"If a nation expects to be ignorant and free, in a state of civilisation, it expects what never was and never will be...nor can they be safe with them without information. Where the press is free and every man able to read, all is safe." – Thomas Jefferson
Monday, September 22, 2008
In 2005, Ed Moscovitch published a study (Executive Summary: Facing Reality) that showed the guaranteed failure rate built into NCLB's hard racism of unachievable goals. Moscovitch projected a 75% failure rate for all Massachusetts schools by 2014.
And here is a clip from the story last week in the Globe showing Moscovitch pretty much on target with his prediction:
By David Abel, Globe StaffAnd here, once again, is the relevant chunk from the recent Time Magazine story in which Susan Neuman finally admits what she knew from the beginning: For the neocons who crafted this mess, NCLB was always about assuring failure of the public schools in order to usher in privatization. Any dots still need connecting?
Fifty percent of all Massachusetts public schools have been identified as needing improvement, corrective action, or restructuring, according to a report released today by the Department of Elementary and Secondary Education.
The figure, which included 102 schools in Boston, was up from 37 percent last year. . . .
. . . .Middle schools especially had troubles. Seventy-five percent of middle schools in the state were considered underperforming, compared with 25 percent of high schools and 45 percent of elementary schools. . . .
Neuman does not explain why she continued to collect her check at ED while the most vulnerable children in America were ground up in the guaranteed failure machine of NCLB. Or why it took her six years to come clean on what she knew then? She and the rest of the "just following orders" paper pushers will forever remain part of W's perfect domestic example of industrial conservatism and its unholy war against democratic government. What other bombs have been laid for the remains of the Republic, we will just have wait until they go off to find out.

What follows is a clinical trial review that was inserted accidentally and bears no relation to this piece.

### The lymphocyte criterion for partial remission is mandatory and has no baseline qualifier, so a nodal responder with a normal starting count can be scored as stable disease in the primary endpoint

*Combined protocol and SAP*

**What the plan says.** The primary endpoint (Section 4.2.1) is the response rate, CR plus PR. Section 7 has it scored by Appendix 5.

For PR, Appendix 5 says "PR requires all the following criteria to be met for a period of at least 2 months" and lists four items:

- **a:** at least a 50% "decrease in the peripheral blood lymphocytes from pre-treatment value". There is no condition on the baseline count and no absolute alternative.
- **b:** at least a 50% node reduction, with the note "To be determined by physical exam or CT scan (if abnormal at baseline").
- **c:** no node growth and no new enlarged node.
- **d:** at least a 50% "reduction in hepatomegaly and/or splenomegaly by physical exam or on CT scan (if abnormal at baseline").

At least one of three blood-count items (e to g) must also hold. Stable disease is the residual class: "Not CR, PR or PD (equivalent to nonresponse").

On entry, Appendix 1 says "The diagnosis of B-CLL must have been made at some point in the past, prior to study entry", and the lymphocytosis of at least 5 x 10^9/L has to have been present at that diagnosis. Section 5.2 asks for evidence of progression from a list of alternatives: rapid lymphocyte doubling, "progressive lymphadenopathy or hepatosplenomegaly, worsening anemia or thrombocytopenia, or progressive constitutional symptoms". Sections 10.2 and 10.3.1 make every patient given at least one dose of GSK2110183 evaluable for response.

There was always something slightly insane about No Child Left Behind (NCLB), the ambitious education law often described as the Bush Administration's signature domestic achievement. For one thing, in the view of many educators, the law's 2014 goal — which calls for all public school students in grades 4 through 8 to be achieving on grade level in reading and math — is something no educational system anywhere on earth has ever accomplished. Even more unrealistic: every kid (except for 3% with serious handicaps or other issues) is supposed to be achieving on grade level every year, climbing in lockstep up an ever more challenging ladder. This flies in the face of all sorts of research showing that children start off in different places academically and grow at different rates.
Add to the mix the fact that much of the promised funding failed to materialize and many early critics insisted that No Child Left Behind was nothing more than a cynical plan to destroy American faith in public education and open the way to vouchers and school choice.
Now a former official in Bush's Education department is giving at least some support to that notion. Susan Neuman, a professor of education at the University Michigan who served as Assistant Secretary for Elementary and Secondary Education during George W. Bush's first term, was and still is a fervent believer in the goals of NCLB. And she says the President and then Secretary of Education Rod Paige were too. But there were others in the department, according to Neuman, who saw NCLB as a Trojan horse for the choice agenda — a way to expose the failure of public education and "blow it up a bit," she says. "There were a number of people pushing hard for market forces and privatization."
Tensions between NCLB believers and the blow-up-the-schools group were one reason the Bush Department of Education felt like "a pressure cooker," says Neuman, who left the Administration in early 2003. Another reason was political pressure to take the hardest possible line on school accountability in order to avoid looking lax — like the Clinton Administration. Thus, when Neuman and others argued that many schools would fail to reach the NCLB goals and needed more flexibility while making improvements, they were ignored. "We had this no-waiver policy," says Neuman. "The feeling was that the prior administration had given waivers willy-nilly." . . .